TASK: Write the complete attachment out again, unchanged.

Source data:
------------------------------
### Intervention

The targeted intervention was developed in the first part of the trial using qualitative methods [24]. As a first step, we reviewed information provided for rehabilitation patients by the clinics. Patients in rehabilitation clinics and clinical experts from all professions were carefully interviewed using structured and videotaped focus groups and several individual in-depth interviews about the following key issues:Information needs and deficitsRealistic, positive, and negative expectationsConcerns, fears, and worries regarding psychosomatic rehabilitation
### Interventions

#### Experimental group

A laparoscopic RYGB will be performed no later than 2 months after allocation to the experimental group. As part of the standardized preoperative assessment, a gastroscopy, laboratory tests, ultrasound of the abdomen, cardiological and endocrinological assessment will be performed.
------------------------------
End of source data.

### Intervention

The targeted intervention was developed in the first part of the trial using qualitative methods [24]. As a first step, we reviewed information provided for rehabilitation patients by the clinics. Patients in rehabilitation clinics and clinical experts from all professions were carefully interviewed using structured and videotaped focus groups and several individual in-depth interviews about the following key issues:Information needs and deficitsRealistic, positive, and negative expectationsConcerns, fears, and worries regarding psychosomatic rehabilitation
### Interventions

#### Experimental group

A laparoscopic RYGB will be performed no later than 2 months after allocation to the experimental group. As part of the standardized preoperative assessment, a gastroscopy, laboratory tests, ultrasound of the abdomen, cardiological and endocrinological assessment will be performed.